February 15, 2011
For the past three years now, I've been writing a column in ELLE à table, a French bimonthly cooking magazine. This column spans two pages, and I generally devote one to an ingredient (cardamom! buckwheat! white chocolate!) and what you can do with it, the other to a food experience or trend (superfoods! Japanese pastries! mushroom picking!) and why you should care about it.
In the next installment (spoiler alert), due to appear in the March/April issue of the magazine, I'm declaring my passion for the rolled grain -- flocon de céréale in French -- as a multi-faceted ingredient and an all-around trouper: cheap, nutritious, and versatile.
If the term "rolled grain" doesn't ring a bell, just think of oatmeal: each of these little flakes is in fact an oat groat that was rolled between two tight cylinders to make it flat (ouch). In fact, when you look at a rolled grain closely, you can recognize the shape of the original grain, with the "seam" in the middle (I admit without shame that I realized this only recently). The same treatment can be, and is, applied to other unsuspecting grains: spelt, barley, rice, kamut, wheat, rye, you name it.
And I've recently added a new type of preparation to the list of great things rolled grains and I can accomplish: please meet the carrot and barley galette, a vegan vegetable and grain patty that would love to meet you for lunch sometime.
All you need to do is combine rolled barley with grated carrots and a few seasoning ingredients, add water, wait for this mixture to swell and cohere, then shape into patties and cook in a skillet until crisp and golden with a tender heart.
I call it carrot and barley because, well, I've mostly made it with grated carrots and rolled barley, but naturally you can take the concept and run away with it (just don't trip and fall on your face), using whatever grain and vegetable you like.
It works especially well with root vegetables (I've made a beet and spelt variation for instance), but nobody says you can't try it with finely minced winter greens, grated Hokkaido squash, chopped mushrooms, or, come warmer days, with peas and later zucchini or tomatoes (in that case, you'll have to adjust the amount of water to account for the juices). The one thing to remember is that said vegetable won't really have time to cook in the skillet, so you'll have to decide whether it needs to be cooked beforehand, or can be eaten semi-raw.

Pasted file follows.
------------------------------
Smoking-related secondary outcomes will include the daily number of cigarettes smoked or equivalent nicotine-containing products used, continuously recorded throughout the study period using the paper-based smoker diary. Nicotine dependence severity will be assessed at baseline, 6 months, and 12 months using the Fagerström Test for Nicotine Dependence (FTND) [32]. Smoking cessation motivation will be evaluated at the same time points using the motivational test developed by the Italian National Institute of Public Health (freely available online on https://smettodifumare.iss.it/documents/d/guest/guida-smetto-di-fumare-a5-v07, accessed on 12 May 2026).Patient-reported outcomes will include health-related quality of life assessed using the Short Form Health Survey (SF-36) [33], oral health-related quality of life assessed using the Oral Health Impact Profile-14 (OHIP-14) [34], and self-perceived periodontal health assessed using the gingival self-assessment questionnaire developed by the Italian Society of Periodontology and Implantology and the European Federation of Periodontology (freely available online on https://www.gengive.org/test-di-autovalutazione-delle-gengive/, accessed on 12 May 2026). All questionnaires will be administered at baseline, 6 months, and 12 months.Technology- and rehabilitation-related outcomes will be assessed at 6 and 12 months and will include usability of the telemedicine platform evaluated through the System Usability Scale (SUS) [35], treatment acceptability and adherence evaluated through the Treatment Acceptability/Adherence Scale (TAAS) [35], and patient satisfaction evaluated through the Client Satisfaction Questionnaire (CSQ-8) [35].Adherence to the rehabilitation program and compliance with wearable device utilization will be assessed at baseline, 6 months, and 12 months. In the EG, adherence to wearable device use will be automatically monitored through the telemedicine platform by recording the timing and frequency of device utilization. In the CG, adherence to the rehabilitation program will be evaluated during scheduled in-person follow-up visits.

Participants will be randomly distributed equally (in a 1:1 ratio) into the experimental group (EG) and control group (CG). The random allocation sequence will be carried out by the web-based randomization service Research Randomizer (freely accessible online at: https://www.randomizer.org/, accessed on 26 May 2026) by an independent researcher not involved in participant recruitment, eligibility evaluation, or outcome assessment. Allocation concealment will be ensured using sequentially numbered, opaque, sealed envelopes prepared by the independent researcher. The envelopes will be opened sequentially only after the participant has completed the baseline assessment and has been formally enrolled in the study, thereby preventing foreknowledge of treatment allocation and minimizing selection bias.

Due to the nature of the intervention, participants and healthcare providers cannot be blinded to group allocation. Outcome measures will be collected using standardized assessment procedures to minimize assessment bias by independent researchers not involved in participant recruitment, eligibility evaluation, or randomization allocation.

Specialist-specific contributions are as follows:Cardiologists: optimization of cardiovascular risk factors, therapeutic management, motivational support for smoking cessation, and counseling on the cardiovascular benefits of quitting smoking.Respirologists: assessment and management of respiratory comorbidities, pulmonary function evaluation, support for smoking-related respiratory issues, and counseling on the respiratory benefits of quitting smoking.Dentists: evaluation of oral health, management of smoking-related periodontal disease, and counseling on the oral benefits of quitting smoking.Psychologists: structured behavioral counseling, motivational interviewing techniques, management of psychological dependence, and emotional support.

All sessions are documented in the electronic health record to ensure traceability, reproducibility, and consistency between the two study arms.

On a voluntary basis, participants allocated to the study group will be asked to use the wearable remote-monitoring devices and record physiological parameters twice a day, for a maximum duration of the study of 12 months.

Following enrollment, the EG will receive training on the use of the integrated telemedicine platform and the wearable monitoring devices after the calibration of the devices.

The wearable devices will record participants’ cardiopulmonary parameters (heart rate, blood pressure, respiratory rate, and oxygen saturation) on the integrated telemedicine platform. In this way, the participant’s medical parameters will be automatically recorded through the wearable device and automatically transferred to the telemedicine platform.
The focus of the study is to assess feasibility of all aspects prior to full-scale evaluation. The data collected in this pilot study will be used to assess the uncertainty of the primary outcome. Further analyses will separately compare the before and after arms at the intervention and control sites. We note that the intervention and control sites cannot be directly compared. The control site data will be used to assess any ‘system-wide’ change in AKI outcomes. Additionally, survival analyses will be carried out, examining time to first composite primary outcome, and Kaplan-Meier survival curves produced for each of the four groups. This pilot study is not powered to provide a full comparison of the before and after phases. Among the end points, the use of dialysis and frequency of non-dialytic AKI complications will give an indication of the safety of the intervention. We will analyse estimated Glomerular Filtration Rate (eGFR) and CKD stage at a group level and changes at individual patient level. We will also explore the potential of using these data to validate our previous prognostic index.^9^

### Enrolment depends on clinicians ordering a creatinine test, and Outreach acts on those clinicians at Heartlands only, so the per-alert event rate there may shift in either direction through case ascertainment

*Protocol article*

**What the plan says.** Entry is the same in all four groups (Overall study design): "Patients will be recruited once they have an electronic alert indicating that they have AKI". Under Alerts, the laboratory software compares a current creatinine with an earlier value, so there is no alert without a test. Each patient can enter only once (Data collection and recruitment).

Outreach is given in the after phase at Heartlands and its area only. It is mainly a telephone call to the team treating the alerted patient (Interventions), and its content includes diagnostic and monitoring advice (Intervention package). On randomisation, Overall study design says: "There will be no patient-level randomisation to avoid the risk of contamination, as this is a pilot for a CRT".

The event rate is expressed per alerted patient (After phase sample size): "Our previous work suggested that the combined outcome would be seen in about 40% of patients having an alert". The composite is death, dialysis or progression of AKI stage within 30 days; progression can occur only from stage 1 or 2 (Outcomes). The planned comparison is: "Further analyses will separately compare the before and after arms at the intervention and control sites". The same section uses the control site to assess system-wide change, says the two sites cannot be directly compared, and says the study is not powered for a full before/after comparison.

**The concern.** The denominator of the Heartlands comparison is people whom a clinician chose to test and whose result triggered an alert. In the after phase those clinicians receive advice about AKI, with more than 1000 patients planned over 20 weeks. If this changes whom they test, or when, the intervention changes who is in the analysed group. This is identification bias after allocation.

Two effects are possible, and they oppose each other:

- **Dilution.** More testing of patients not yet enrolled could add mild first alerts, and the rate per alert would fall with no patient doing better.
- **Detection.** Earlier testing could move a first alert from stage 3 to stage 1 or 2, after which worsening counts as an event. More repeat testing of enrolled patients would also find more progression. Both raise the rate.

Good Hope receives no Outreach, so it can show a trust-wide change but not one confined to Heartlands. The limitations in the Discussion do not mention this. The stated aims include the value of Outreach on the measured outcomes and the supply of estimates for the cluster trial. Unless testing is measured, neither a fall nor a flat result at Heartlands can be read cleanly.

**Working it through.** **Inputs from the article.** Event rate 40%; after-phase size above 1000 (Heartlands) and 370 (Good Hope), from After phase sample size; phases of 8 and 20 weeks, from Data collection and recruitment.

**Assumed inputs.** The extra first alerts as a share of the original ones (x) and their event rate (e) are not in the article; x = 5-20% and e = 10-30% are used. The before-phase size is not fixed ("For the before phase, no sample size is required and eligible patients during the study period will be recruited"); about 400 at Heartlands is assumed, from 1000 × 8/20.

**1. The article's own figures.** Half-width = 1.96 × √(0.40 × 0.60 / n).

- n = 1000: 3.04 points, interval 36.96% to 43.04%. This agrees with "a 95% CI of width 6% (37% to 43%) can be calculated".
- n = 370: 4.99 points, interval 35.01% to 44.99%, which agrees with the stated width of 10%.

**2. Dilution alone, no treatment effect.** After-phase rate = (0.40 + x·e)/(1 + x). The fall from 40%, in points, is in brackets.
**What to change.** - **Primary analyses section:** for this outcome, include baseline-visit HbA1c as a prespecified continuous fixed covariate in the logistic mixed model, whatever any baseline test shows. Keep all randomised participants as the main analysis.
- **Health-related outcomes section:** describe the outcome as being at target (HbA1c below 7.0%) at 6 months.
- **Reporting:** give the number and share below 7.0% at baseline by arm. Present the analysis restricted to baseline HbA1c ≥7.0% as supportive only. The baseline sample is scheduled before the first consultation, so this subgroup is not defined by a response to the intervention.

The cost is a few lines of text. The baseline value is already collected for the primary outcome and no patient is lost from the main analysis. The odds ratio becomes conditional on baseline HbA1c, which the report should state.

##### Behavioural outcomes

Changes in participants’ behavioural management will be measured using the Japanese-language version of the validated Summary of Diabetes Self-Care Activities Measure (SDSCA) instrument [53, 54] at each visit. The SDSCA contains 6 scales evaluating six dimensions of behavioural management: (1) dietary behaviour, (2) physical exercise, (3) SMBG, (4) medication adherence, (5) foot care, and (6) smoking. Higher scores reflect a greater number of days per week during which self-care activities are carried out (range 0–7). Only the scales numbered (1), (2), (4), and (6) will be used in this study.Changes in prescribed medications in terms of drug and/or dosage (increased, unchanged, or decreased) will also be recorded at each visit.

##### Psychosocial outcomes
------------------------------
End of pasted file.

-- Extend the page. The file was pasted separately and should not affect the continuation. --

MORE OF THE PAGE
Carrot and barley galettes
- 200 grams (7 ounces) grated carrots, from 2 medium carrots
- 200 grams (7 ounces, about 2 cups) rolled barley, or other rolled grain (oats, spelt, rice, etc.), or a mix
- 1 small shallot, grated or finely chopped
- 1 teaspoon salt
- 1 teaspoon ground cumin
- 1 tablespoon sesame seeds
- 3 1/2 tablespoons ground flax seeds (from 2 tablespoons whole seeds; this works as a binder to help the patties hold their shape)
- 3 tablespoons nutritional yeast (look for it in organic stores; substitute a grated hard cheese if you prefer)
- olive oil
- fresh chervil or cilantro
- hot sauce
Makes eight 85-gram (3-ounce) patties.
Combine all the ingredients from carrots to nutritional yeast in a medium mixing bowl. Add 240 ml (1 cup) water and stir well. Cover and let stand for at least 1 hour or until the next day (refrigerate if you let it stand for more than an hour). The mixture will gradually become more cohesive; the longer it rests, the easier it will be to shape.
Pour a bit of oil in a skillet and place over medium heat. Divide the mixture into eight equal portions (if you want to be really exact, each should weigh 85 grams or 3 ounces). Wet your hands lightly, scoop out a portion, and shape it into a patty between the palms of your hands. You can make the patties thicker or thinner depending on your preference. Repeat with as many portions as you want to cook. Transfer the patties to the hot skillet and cook for 3 minutes on each side, or until golden.
Serve immediately, with a sprig of chervil and a dash of hot sauce. The raw mixture will keeps for about 2 days in the fridge, tightly covered.
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